Q: Will you have scars?


My doctor used the most up to date surgery methods and I’m taking the necessary measures to minimize scarring, but to be honest I’m not really concerned about having the scars.

Q: So how much did they have to remove???

I had over 2/3 of my breast tissue and excess skin removed, which weighed in total over 9 pounds. I remember coming out of anesthesia and her telling me that, and I thought it wasn’t really that much but think about it… 9 pounds off of JUST your breast area- that’s like 9 pounds of butter! It’s quite a bit.

You can see from this very lovely post-op photo that got snapped when I was still trying to wake up from anesthesia that those 9 pounds really made a difference! What a great photo of me haha. #sendhelp

Q: Does this surgery affect your ability to breastfeed or have sensation?

Yes. I’ve done a lot of research and many women are able to breastfeed after breast reduction, however because I had a free nipple graft all of my nerve endings were damaged and the connection between my milk ducts and my nipples were severed, I will not be able to breastfeed.

I have had people tell me that they swear their nipple was fully removed and they could still breastfeed, but guys- I spoke with multiple experts and doctors and did a lot of my own research. If you were able to breastfeed afterward then they either likely did NOT remove the nipple entirely (some nerves were left attached), or it they did then they were able to complete the procedure with very little damage to nerve endings and the milk ducts and so a connection was able to be maintained or re-grown. I also read some obscure article about how the position of the nipple needed to be similar but I didn’t see anything else about that.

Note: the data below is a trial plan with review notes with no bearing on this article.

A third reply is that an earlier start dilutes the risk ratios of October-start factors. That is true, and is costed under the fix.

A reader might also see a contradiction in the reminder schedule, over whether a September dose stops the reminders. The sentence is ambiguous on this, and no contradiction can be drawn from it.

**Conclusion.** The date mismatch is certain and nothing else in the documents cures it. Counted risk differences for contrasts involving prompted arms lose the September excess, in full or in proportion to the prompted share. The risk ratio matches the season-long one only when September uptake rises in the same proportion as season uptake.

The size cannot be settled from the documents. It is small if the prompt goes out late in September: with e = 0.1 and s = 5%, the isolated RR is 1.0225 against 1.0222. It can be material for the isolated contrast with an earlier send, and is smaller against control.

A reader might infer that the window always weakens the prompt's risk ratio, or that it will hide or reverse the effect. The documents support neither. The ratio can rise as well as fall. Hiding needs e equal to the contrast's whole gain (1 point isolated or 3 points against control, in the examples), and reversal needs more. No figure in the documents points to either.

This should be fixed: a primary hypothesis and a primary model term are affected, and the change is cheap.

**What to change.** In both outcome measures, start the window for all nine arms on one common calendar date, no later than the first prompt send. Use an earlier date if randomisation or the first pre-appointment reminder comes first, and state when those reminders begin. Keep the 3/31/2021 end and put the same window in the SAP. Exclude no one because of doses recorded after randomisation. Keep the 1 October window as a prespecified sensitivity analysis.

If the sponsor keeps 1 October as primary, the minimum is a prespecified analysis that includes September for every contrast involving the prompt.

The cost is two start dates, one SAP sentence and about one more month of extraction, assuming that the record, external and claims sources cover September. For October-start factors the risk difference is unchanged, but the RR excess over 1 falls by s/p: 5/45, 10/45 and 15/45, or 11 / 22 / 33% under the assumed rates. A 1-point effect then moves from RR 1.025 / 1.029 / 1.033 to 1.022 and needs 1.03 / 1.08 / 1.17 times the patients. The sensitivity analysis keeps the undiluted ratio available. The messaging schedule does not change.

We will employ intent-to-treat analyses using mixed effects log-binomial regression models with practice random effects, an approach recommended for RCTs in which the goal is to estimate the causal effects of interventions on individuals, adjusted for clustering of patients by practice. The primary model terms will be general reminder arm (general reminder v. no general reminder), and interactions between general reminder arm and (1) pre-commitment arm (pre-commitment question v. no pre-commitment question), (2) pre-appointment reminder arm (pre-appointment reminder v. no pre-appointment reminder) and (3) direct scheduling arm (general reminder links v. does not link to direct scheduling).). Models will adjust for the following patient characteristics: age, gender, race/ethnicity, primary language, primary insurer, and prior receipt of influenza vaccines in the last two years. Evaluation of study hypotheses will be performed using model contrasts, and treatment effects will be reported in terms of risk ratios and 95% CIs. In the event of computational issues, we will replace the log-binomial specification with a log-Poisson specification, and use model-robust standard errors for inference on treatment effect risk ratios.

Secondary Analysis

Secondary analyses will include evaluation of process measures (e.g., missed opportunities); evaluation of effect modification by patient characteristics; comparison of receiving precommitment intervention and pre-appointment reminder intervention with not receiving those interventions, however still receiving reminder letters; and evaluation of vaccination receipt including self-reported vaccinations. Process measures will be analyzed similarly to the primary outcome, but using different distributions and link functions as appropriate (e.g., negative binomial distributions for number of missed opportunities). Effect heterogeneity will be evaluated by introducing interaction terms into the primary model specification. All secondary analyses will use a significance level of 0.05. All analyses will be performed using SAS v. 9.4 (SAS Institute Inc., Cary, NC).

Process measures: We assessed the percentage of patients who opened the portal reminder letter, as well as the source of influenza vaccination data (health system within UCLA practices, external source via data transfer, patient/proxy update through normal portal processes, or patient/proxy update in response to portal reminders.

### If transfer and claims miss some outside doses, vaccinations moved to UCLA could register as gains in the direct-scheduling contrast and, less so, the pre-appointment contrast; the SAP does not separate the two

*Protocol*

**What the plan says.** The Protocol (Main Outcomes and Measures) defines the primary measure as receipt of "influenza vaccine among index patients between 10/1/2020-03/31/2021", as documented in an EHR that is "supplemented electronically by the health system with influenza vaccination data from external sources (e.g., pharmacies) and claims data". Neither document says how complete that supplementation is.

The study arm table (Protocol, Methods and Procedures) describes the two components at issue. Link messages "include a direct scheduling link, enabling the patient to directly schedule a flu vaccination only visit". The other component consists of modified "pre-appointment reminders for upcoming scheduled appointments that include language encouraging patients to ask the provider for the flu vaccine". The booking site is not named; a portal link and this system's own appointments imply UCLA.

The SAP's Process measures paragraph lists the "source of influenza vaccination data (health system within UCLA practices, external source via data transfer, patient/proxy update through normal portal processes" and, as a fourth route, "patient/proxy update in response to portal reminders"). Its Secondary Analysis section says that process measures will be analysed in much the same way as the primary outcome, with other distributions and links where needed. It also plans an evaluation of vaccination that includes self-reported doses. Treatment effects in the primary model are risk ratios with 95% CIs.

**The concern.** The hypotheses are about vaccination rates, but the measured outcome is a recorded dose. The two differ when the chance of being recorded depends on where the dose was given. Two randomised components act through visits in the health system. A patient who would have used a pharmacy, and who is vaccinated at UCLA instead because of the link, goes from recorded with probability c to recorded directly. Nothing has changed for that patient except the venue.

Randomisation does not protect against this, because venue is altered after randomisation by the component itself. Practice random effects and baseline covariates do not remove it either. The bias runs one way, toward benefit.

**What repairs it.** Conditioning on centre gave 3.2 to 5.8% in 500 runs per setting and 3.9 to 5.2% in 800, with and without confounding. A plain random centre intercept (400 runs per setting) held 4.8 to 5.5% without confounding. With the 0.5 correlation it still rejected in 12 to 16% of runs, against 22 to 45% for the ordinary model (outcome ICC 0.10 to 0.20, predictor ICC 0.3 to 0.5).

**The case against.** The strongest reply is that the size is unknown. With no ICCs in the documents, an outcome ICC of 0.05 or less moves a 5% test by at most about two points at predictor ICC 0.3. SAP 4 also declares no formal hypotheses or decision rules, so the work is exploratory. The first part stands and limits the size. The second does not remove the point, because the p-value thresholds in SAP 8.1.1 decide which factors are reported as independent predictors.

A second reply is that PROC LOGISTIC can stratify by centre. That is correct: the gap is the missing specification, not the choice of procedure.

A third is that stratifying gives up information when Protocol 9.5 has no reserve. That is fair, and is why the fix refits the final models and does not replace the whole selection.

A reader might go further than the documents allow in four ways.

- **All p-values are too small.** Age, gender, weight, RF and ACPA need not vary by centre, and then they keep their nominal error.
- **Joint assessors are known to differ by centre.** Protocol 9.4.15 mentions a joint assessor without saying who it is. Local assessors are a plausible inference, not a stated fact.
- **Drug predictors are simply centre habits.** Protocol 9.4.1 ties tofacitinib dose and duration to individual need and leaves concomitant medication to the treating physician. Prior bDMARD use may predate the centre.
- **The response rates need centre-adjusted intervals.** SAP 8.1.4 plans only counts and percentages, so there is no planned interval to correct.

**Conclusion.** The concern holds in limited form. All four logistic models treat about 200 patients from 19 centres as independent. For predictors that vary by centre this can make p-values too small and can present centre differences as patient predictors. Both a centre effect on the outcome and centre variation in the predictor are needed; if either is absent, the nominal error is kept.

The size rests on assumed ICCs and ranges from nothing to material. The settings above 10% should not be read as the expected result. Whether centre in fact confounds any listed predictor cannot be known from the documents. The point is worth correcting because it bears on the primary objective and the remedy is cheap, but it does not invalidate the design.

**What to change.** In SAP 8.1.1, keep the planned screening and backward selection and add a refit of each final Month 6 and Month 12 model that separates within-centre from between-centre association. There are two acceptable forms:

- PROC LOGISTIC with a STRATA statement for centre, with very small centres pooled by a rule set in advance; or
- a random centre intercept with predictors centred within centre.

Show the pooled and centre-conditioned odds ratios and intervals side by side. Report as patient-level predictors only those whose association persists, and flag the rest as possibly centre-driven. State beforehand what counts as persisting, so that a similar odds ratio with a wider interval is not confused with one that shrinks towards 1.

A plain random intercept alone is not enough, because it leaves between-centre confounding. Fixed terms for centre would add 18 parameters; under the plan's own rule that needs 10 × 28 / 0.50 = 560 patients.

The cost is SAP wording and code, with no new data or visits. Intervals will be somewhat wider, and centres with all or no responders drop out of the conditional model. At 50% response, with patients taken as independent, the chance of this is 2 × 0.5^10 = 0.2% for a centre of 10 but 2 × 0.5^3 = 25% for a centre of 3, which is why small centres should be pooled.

I had so much removed that a lot of my mammary glands were damaged in the process and I’ve been told there is absolutely no way I’ll be able to breastfeed because there is no connection or exit for the milk to get out. So.. that’s the answer I’m going with haha.

As far as sensation, I have sensation around my breast but my nipple is completely and totally numb.

Q: What is the recovery process after surgery?

Basically 6 weeks of downtime and 3 months total before returning to normal activity, although it can be up to a year before my breast tissue settles and is completely healed.

The first week I pretty much spent in bed or on the couch on  heavy painkillers and icing. I basically had a cast sewn on over my nipple grafts and wasn’t allowed to get it wet at all, and then bolsters and surgical tape holding all the other stitches in place. After the first week, I went to the doctor and had those removed and got new dressings, which I change out every day for two weeks.  I still have to ice very regularly and I keep on a steady stream of ibuprofen and acetaminophen. I’m exactly 12 days post-op at the time of writing this. 🙂 Oh! and I’m allowed to lift up to a gallon of milk, but no repetitive arm movements and I have to be very careful and limited in the amount that I reach for things or lift my arms above my head.

I’ve never had major surgery before so I wasn’t sure what to expect, but the pain was definitely worse than I thought it would be. I hate sleeping on my back, and my boobs basically look like Frankenstein porn because they are all stitched and bruised, and so swollen that they’re rock hard and don’t move haha. It’s gross. But I love the size and I can see how they WILL look in the future, and I can’t believe the instant relief I’ve already experienced on my back. It’s like I didn’t even realize how much pain I was in until the weight was lifted.

If you want to learn a little more about the recovery process, you can read this post here.

This is the first picture I actually asked to be taken of me after surgery, one week post-op.

Q: Was your surgery covered by insurance, and if so, how did you get it covered?